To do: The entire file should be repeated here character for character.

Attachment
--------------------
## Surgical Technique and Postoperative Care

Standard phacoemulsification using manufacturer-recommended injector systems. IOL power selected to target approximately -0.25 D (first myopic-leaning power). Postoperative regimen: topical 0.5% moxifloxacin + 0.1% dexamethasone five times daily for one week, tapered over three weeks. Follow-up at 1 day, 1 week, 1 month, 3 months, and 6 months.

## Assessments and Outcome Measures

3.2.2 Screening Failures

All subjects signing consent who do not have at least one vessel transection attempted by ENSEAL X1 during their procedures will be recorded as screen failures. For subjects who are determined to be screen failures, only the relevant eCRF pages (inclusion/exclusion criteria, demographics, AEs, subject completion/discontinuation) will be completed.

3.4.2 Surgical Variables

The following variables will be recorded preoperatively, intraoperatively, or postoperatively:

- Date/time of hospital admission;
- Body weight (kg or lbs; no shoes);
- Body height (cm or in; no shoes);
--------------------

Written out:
## Surgical Technique and Postoperative Care

Standard phacoemulsification using manufacturer-recommended injector systems. IOL power selected to target approximately -0.25 D (first myopic-leaning power). Postoperative regimen: topical 0.5% moxifloxacin + 0.1% dexamethasone five times daily for one week, tapered over three weeks. Follow-up at 1 day, 1 week, 1 month, 3 months, and 6 months.

## Assessments and Outcome Measures

3.2.2 Screening Failures

All subjects signing consent who do not have at least one vessel transection attempted by ENSEAL X1 during their procedures will be recorded as screen failures. For subjects who are determined to be screen failures, only the relevant eCRF pages (inclusion/exclusion criteria, demographics, AEs, subject completion/discontinuation) will be completed.

3.4.2 Surgical Variables

The following variables will be recorded preoperatively, intraoperatively, or postoperatively:

- Date/time of hospital admission;
- Body weight (kg or lbs; no shoes);
- Body height (cm or in; no shoes);